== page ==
This 77th General Convention will have debates about the budget and same-gender blessings; debates about the disciplinary rules and the calendar of saints. There will be worship and prayers, parties and reunions, and a lot of sermons and speeches.
Lori and I had planned to go -- but with the press of things at St. Paul's we've decided to stay put here in Charlottesville. Nonetheless, I will be watching from afar and talking to friends who are there, and blogging from time-to-time. You can follow General Convention on its Media Hub, with webstreams and up-to-the-minute announcements and legislative developments. You can connect to the Media Hub by clicking HERE.
The Diocese of Virginia is publishing its daily Center Aisle commentary from General Convention, and you can read that HERE.
Presiding Bishop Katharine Jefferts Schori gave her opening remarks a short while ago, and I was particularly struck by what she had to say in these paragraphs:
A lot of the anxiety in this body right now is rooted in fear of diminishment, loss of power or control, or change in status. The wider church – the grassroots – in not all that interested in the internal politics of this gathering. It is interested in the vitality of local congregations and communities, in ministry with young people, and in opportunities for transformative mission engagement in and beyond the local context. Our job here is to make common cause for the sake of God’s mission. That is in part a political task.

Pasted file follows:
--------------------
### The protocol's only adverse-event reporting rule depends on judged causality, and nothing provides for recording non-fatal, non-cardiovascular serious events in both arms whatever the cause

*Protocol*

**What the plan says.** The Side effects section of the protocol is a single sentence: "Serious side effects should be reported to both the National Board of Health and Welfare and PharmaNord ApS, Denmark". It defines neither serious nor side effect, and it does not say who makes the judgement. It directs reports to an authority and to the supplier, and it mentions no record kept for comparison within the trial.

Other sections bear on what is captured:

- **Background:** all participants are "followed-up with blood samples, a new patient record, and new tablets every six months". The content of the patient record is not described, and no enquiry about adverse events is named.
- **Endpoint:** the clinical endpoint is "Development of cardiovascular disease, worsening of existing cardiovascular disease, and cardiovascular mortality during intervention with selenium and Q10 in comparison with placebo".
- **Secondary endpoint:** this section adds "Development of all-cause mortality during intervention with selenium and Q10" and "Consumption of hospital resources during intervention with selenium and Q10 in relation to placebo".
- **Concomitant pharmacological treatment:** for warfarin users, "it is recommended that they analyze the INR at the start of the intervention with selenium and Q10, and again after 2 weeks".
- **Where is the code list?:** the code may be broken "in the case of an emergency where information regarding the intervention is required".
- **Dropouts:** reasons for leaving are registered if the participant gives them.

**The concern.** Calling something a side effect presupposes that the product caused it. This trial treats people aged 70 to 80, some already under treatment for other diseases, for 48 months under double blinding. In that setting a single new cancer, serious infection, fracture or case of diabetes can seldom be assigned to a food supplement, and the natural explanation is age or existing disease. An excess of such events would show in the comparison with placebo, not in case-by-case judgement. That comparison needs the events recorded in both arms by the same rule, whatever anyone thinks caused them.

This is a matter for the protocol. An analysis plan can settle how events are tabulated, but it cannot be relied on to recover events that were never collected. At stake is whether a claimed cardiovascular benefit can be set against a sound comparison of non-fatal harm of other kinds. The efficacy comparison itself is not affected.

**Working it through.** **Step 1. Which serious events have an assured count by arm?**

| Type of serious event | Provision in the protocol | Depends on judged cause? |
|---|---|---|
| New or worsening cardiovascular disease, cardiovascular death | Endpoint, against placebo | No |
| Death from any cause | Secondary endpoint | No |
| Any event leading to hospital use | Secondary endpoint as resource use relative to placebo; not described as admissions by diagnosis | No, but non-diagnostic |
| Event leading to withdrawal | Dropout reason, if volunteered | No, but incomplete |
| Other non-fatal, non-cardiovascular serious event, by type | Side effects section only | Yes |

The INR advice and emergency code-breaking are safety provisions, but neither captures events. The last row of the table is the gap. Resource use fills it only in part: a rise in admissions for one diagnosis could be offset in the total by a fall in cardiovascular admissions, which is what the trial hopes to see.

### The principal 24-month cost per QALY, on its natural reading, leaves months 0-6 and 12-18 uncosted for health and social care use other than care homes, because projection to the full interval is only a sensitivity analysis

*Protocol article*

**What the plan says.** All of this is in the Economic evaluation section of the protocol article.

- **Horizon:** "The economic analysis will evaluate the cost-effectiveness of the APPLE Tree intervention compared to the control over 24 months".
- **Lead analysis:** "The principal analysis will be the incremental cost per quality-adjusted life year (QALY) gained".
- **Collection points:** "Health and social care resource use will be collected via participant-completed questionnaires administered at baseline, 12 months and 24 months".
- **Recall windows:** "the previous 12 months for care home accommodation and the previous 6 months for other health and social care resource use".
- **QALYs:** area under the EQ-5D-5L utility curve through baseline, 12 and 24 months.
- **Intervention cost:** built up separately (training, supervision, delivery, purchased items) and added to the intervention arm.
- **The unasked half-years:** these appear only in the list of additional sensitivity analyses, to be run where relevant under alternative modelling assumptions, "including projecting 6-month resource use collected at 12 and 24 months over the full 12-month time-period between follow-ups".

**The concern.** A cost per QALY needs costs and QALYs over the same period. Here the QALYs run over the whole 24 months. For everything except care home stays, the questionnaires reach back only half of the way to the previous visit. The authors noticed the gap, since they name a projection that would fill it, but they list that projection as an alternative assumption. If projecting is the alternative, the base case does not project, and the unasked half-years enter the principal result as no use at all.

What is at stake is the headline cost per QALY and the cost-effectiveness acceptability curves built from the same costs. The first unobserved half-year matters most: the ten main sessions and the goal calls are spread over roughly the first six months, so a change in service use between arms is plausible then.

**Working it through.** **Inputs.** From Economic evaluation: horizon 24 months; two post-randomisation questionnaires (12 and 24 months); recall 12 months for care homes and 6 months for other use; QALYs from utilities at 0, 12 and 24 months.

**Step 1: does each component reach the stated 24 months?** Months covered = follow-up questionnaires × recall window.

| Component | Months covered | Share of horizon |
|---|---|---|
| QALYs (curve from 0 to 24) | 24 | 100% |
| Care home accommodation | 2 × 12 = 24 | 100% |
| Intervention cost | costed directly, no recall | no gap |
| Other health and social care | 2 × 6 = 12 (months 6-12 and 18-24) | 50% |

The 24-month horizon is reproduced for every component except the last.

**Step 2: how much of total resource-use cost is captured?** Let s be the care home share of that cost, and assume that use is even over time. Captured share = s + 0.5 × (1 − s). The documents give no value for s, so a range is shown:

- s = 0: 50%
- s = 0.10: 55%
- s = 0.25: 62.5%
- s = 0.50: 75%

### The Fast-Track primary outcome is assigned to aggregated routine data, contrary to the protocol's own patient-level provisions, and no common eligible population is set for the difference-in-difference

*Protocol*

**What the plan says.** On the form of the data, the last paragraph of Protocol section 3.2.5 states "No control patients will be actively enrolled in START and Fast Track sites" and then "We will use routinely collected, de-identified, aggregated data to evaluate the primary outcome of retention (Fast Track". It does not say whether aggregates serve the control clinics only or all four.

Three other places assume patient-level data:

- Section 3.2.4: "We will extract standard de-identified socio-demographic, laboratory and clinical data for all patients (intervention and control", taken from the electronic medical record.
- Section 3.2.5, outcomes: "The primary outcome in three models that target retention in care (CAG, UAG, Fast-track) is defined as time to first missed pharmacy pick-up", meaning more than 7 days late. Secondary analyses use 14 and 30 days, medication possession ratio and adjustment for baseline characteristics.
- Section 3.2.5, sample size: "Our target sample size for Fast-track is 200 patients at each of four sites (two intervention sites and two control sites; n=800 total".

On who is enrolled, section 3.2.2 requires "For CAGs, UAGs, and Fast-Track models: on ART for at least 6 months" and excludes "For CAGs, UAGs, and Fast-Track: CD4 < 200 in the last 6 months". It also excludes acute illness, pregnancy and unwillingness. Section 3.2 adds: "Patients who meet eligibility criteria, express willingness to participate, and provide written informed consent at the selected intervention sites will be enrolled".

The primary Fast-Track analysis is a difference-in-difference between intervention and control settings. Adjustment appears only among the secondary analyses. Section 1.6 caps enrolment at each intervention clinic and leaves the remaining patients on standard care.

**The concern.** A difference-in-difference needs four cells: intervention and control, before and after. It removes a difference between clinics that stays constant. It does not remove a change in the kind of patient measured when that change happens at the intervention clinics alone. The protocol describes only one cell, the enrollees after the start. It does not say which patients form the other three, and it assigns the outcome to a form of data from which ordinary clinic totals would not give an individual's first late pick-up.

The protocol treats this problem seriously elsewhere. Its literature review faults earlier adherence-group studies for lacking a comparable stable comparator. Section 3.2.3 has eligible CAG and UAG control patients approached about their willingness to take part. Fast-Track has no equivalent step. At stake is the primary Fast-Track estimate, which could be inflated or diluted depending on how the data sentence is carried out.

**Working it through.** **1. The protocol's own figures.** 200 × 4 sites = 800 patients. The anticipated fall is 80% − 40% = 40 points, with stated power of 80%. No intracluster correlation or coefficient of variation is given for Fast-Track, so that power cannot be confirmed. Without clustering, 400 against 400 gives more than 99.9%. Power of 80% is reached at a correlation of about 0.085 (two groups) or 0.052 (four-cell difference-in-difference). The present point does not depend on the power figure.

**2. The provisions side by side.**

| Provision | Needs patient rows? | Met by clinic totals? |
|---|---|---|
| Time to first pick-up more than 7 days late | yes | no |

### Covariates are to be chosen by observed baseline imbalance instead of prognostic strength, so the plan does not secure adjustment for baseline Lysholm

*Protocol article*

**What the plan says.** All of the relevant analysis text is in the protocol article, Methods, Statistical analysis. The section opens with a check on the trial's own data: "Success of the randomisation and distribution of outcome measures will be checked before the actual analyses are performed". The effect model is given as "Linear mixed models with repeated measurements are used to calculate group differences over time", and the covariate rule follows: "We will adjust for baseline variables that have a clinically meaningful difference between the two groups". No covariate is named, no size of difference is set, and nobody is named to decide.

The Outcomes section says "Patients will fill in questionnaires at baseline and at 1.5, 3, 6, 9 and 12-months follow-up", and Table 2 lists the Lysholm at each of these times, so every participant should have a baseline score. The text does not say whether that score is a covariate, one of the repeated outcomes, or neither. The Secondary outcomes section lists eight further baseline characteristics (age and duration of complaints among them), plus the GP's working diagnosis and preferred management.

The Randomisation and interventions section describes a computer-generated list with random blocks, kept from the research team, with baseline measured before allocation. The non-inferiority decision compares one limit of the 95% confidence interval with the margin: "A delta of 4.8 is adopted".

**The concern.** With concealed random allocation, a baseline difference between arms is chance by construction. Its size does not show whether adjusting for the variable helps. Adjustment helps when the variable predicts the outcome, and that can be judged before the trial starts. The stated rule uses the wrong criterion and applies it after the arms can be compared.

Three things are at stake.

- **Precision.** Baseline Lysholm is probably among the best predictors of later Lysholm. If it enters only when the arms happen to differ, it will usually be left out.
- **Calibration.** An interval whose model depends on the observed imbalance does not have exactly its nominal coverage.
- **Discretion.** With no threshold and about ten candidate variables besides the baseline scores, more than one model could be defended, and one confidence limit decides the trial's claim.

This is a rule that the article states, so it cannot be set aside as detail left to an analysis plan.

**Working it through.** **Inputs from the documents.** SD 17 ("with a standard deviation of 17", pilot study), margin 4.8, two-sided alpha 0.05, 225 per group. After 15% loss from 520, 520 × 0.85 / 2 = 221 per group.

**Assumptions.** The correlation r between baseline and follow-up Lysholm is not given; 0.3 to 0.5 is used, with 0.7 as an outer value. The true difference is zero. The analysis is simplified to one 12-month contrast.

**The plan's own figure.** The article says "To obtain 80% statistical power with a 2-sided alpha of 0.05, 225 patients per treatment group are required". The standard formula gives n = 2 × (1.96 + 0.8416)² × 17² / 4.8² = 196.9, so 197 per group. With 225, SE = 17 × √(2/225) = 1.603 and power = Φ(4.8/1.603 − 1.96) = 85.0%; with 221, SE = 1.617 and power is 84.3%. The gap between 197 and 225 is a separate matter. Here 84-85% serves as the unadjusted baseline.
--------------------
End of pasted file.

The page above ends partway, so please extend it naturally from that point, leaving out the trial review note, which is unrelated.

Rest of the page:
Politics is not a dirty word – it refers to the art of living together in community, and it applies to Christ’s body as much as it does to the various nations in which this Church is present. We don’t yet live in the fullness of the reign of God, even though we do see glimpses of it around us and among us. Our task is to gather the various parts of this body of Christ, together with any partners who share our values, for the work of building societies that look more like the reign of God. That takes compromise, for we will never all agree on the proper route or method for getting there. We live in the awkward yet lively tension between what is and what will eventually come to be, in God’s good time. We aren’t going to find perfection at this Convention, but we can prayerfully work at discerning a way forward that will let us gather our common gifts to work toward that dream of the reign of God.
You can read the full text of her remarks by clicking HERE.
Check back here at Fiat Lux from time to time in the next few days for updates and my own take on General Convention.